Multimedia Professor’s Work Explores Sending Art Into Space


Courtesy of Julia Christensen

Associate Professor of Integrated Media gave a President’s Lecture last week, titled “Upgrade Available,” which discussed her research and artwork that operates at the intersection of technology, culture, and science.

Parents and students filed into Finney Chapel for a lecture by Associate Professor of Integrated Media Julia Christensen this past Friday. In addition to discussing her artwork, which is focused on the intersection of art, science, and technology, Christensen spoke about her consulting work with NASA, focusing on developing a plan to bring art to an upcoming voyage to Proxima B, an exoplanet 4.2 light years away.

“My work is highly interdisciplinary,” Christensen said, “and Oberlin’s art department is a great place for interdisciplinary exploration.”

Her lecture ran the gamut of her recent work, which deals with the plethora of ways in which technology affects societal structures and social life. She discussed the effects of the constant pressure to upgrade our technology — what she terms “upgrade culture” — the ways in which new technologies mediate human interactions with nature, and, finally, her work with NASA.

Proxima B was discovered by scientists in 2016 and has not yet been explored by humans. Studies show that there is reason to believe that the exoplanet may support life. Christensen describes meeting with NASA’s Architecture team for a day of limitless brainstorming with a team of scientists. She was visibly brimming with excitement as she presented a slide of the whiteboard from this meeting. It pictured a Venn Diagram with three categories: “for humans,” “for designers,” and “for possible extraterrestrial life” and included ideas of how the included art might cater to each group.

But why send art to space at all? Christensen is optimistic about the prospective initiative and adamant about its importance.

“It is a way of embedding a narrative on the craft to connect the science with the public on a creative frequency that we share,” she said. “Including artwork widens our imagination about the possibilities [of space travel] and in turn, widens our imagination about our possibilities.”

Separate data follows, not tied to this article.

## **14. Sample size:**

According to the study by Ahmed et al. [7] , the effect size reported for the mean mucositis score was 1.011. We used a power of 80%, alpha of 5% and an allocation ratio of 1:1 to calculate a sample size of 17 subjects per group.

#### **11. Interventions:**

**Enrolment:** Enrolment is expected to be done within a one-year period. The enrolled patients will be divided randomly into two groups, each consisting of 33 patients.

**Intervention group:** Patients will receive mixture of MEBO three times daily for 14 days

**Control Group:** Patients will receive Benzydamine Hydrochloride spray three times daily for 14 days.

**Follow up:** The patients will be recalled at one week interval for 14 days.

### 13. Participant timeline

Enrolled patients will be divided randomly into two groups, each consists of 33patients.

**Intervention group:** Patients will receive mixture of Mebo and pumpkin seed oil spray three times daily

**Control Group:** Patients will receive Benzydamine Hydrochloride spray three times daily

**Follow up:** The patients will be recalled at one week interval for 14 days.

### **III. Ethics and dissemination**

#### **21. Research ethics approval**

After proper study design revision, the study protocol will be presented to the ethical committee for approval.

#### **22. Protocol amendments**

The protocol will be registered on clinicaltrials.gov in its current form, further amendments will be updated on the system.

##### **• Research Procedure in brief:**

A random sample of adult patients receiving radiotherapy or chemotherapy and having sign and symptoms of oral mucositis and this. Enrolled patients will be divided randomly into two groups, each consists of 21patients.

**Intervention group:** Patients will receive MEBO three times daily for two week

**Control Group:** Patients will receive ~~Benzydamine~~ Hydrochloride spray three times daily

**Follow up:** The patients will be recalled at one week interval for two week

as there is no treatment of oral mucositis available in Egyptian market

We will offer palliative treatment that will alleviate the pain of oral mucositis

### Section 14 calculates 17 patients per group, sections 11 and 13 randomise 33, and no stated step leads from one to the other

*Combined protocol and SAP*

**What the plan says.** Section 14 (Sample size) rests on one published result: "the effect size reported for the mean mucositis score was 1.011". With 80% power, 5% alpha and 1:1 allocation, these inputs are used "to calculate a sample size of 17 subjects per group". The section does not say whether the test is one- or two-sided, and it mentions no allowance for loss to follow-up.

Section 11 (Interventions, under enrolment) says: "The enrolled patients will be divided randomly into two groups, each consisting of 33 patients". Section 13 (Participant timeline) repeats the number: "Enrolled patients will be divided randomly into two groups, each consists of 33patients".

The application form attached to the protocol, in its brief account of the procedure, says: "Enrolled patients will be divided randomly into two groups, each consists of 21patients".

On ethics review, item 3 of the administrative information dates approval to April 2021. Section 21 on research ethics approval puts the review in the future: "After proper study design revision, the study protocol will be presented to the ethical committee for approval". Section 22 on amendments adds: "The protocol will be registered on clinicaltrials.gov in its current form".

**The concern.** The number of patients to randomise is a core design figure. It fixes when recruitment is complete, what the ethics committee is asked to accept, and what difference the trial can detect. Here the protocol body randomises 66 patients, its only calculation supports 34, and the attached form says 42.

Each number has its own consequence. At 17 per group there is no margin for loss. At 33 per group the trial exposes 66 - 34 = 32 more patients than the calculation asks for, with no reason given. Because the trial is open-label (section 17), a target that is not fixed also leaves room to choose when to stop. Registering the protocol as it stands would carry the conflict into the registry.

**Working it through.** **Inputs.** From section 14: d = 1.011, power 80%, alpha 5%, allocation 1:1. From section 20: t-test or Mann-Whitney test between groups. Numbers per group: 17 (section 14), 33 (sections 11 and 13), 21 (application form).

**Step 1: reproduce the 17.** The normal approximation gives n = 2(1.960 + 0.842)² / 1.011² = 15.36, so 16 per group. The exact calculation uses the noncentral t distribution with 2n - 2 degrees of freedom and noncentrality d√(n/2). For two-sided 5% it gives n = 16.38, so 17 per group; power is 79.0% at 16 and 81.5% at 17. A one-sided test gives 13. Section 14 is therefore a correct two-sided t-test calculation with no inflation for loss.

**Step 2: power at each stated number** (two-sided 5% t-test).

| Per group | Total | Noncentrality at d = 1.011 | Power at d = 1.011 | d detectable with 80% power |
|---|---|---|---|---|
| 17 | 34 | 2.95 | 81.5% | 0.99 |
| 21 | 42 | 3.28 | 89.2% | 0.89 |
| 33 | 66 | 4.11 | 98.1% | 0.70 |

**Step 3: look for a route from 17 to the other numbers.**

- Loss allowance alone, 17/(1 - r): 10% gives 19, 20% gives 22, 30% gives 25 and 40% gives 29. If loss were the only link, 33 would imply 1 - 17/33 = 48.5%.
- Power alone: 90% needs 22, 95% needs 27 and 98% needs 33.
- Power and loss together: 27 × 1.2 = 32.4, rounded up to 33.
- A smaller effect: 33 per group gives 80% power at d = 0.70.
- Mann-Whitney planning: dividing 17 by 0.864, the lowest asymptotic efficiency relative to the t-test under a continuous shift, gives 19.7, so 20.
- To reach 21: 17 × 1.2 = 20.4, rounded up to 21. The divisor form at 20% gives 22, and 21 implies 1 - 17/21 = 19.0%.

There is also precedent for such an effort. In 1977, the Voyager spacecraft included the “Golden Record:” an LP with recordings of music from around the world.

Christensen told the Review that while her project is inspired by the Golden Record, she intends for it to be more technologically forward-thinking. She wants her work to represent the forefront of innovation in a way that is accessible and captivating to the public. Ideas included algorithm-based, generative images and sounds that would not rely on solely a limited curational perspective. Christensen also believes that the design of the spacecraft has an element of art, and hopes her work will serve to highlight that.

Christensen is interested in the ways in which human interaction with the natural environment is mediated by technology here on earth, too. In one of her recent projects, she set up a series of older model iPhones as projectors featuring images of ‘retired constellations.’

“The stars are still there,” she emphasized, “but these ways of seeing them have been phased out.” The obsolescence of these ways of seeing is compared, in the piece, to our endless compulsion to upgrade the hardware of our smartphones.

The lecture was well-received by students, parents, and faculty in attendance, a large number of whom complimented Christensen on her work during the subsequent question and answer session.

“I find Julia’s work really exciting,” said College senior Matt Levine, “It’s nice to see [that people are] thinking about their footprint in space with a bit more intention.”

College senior Zaid Milefchik agreed.

“The notion of making an artwork that will last as long as she plans raises crucial questions about longevity in general,”Milefchik said.